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The Classical Music Guide

27 July 2018

Reed Tetzloff - 20th International Keyboard Institute and Festival at Hunter College

The Classical Music Guide

Reed Tetzloff - IKIF
20th International Keyboard Institute and Festival at Hunter College
July 27th, 2018

Debussy: La Cathédral Engloutie from Preludes, Book I
Franck: Prélude, Choral, et Fugue, FWV 21
Ives: Piano Sonata No. 2, "Concord, Mass., 1840-1860"
    1) "Emerson" (after Ralph Waldo Emerson)
    2) "Hawthorne" (after Nathaniel Hawthorne)
    3) "The Alcotts" (after Bronson Alcott and Louisa May Alcott)
    4) "Thoreau" (after Henry David Thoreau)

Reed Tetzloff is a 26 year old pianist from Minnesota who has already  played all over this country, plus in numerous European countries, and  in China. He has also won quite a few prizes in competitions. From the  way he played this challenging recital one could tell why. He is not  only an excellent pianist, but also a wonderful musician. Everything he  does comes across as natural, organic to the music, and unforced,  especially his sense of pacing, and his tone, which is always round and  beautiful.

He began with the Sunken Cathedral Prelude of Debussy, played at a slow,  but effective speed. After the glorious moment in C Major, when the  cathedral has fully emerged from the deep, there was a finely measured  diminuendo before the (quasi) C-Sharp Minor section, and a beautifully  pedaled murmuring of the main theme near the end. One also noticed here  how well Tetzloff controls the instrument when playing softly.  

The Franck Prelude, Chorale and Fugue is one of the composer's major  piano works. The Prelude seems to be based on at least three motives:  the opening theme, one that seems like an outburst of emotion, and a  pleading theme. Here, and in the very chromatic Chorale, Tetzloff was  always expressively going somewhere, and doing something. He never  rushed his way through this dense material, and some of it sounded very  deeply felt by the pianist. The poco allegro introduction to the fugue  was played with great care, after which he solemnly intoned the first  statement of the fugue. There was a wide dynamic range in the fugue, and  all buildups of sound followed a fine musical logic. Later, he floated  the first theme from the Prelude against the theme of the Fugue, and  this led into the frenzied conclusion of the work.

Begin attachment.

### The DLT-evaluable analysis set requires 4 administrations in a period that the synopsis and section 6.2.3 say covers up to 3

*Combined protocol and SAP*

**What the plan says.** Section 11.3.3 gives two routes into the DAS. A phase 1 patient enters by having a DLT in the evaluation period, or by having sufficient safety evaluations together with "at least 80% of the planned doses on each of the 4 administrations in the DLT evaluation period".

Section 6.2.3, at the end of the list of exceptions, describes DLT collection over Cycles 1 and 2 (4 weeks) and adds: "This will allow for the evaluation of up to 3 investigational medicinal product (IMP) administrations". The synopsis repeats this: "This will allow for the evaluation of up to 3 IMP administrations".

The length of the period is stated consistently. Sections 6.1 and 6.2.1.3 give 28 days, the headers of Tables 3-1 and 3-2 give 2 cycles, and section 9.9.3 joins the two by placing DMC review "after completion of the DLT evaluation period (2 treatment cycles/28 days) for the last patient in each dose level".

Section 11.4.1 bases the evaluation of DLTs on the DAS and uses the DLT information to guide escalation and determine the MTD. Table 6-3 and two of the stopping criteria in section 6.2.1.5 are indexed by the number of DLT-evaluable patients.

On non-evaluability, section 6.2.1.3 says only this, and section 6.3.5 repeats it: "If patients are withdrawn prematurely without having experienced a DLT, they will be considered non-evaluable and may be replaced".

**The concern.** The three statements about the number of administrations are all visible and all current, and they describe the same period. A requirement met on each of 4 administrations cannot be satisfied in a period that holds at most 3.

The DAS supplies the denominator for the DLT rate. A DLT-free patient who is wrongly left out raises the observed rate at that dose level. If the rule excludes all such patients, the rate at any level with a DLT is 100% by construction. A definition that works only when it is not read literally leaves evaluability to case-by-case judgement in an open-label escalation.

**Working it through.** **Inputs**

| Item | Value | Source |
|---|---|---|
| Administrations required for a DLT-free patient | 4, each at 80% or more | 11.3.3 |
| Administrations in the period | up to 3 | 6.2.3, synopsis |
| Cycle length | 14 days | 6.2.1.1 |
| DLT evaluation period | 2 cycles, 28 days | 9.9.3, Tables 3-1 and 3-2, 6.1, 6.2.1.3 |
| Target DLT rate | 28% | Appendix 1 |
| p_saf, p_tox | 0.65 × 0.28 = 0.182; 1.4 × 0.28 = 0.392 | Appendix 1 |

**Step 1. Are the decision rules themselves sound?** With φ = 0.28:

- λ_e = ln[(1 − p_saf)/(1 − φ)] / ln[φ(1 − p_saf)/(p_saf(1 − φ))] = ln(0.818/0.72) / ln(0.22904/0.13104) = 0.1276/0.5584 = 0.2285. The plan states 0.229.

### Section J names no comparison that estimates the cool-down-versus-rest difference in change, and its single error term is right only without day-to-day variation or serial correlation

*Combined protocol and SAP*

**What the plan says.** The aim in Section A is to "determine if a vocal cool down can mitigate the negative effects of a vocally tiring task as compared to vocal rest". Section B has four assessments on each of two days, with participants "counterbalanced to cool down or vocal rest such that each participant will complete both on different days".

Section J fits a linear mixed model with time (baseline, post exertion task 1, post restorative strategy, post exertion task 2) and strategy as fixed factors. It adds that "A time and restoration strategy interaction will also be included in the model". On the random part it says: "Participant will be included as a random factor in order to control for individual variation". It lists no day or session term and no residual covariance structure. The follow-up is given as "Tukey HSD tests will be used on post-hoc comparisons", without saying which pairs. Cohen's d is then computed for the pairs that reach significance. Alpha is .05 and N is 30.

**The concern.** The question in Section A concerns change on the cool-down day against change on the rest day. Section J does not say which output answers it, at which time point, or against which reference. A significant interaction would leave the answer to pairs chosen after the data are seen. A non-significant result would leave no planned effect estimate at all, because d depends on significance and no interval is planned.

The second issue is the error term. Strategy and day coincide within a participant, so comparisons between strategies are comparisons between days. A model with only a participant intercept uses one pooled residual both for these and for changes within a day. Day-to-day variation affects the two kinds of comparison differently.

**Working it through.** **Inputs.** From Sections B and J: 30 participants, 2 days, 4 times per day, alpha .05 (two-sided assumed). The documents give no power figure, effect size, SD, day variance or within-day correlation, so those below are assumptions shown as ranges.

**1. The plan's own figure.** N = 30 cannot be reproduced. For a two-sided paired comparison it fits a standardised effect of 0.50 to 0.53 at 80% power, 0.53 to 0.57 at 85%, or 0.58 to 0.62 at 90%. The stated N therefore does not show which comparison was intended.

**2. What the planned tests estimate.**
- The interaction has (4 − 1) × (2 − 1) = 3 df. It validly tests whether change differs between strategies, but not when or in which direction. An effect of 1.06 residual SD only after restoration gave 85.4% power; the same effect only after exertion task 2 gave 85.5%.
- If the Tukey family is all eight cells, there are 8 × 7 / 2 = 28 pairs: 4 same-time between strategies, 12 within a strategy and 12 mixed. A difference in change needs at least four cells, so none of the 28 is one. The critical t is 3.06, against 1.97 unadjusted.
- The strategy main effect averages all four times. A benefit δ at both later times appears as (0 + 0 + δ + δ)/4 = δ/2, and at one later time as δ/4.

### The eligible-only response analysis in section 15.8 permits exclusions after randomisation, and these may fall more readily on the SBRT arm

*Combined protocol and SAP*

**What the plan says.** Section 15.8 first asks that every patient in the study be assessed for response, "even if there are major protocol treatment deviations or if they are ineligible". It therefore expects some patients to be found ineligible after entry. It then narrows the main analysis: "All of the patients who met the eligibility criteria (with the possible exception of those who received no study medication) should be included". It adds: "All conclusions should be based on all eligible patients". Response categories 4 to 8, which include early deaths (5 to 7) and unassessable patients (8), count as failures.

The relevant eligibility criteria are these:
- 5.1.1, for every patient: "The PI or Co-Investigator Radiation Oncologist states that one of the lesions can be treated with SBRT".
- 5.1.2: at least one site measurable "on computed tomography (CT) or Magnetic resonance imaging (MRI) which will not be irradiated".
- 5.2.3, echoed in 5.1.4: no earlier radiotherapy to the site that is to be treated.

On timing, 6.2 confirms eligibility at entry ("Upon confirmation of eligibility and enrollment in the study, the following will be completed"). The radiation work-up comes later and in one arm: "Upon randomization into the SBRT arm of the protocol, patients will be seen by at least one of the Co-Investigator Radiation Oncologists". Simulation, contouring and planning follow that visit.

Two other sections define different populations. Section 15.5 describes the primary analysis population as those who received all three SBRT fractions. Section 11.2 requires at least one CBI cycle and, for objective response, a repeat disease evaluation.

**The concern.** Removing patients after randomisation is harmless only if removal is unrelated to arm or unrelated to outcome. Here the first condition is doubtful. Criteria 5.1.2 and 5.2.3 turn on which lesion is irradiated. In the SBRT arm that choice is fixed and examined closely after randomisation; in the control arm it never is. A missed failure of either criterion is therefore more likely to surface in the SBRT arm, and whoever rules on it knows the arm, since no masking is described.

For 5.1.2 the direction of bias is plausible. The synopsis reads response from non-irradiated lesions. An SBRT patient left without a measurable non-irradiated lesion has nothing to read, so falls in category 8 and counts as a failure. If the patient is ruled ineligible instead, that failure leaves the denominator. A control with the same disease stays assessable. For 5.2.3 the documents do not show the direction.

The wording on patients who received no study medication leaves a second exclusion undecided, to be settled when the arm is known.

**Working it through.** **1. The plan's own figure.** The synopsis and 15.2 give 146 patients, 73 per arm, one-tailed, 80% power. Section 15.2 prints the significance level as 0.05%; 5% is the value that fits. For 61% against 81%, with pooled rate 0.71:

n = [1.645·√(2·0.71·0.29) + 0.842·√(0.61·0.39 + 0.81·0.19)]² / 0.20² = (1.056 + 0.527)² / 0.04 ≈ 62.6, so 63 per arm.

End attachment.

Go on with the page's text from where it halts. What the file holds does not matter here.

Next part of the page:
Before performing Ives' "Concord" Sonata, Tetzloff gave a short lecture  about the composer and the music. Ives, whom he called "the father of  modernism in American culture," was not in sync with the artistic ways  of his contemporaries. He was not a "bohemian" nor was he interested in  what the Wagnerites in Europe were doing. Also, quite atypical of most  composers, he was a very good baseball player (while at Yale), and he  ultimately became very successful in the insurance business.

Yet, perhaps like other "thinkers," his music was influenced by a  concern for the eternal questions of existence. That is symbolized in  this work, above all, by numerous repetitions of the first theme of  Beethoven's Fifth Symphony  (G-G-G-E Flat). Another point of interest in  the Sonata is that it has few barlines. Apparently the composer  considered the score just a "jumping off point." He felt that every  performance of it should be radically different. Tetzloff compared that  to sounds one hears in the morning which may seem quite different if  heard again in the evening.

The Sonata is based on Ives' reflections on five famous authors, all of whom lived in Concord, Massachusetts.

The first movement, Tetzloff told us, is about asking these important  questions. One hears the Beethoven motive repeatedly, and there are  spontaneous sounding meanderings which are interrupted by loud  explosions. The movement ends very softly with the Beethoven theme in  the left hand.

The second movement is based on the idea that “life is a dream and a  joke," according to the pianist. The music is alternately wild and  fantastic, then quiet. A wooden block was used to play tone clusters  with the right hand. Later there is a hymn fragment, which alternates  with a whirlwind, and still later comes a march.

The third movement is the slow movement. Here, again, are reiterations  of the Beethoven theme, this time all over the place, even hanging down  from one tonality into another, plus patriotic hymns, Scottish songs,  etc.

The last movement is a meditation on Thoreau, who said that he didn't  have to go to Boston to hear concerts; he could simply walk in the woods  and enjoy the sounds of nature instead. Much of this movement is quiet,  subdued, and spiritual, with beautiful shadings. At one point it seemed  to be softly marching away into the distance. At the end, one hears the  Beethoven theme again in the right hand, but with the same note  repeated four times, instead of dropping a minor third for the last  note, a soft left hand accompaniment underneath. Did Ives finally find  the answer(s) to his question(s)?!

I don't know. But in answer to the question "What kind of pianist is  Reed Tetzloff?" the answer would certainly be "One whom I'd like to hear  again!"

Donald Isler


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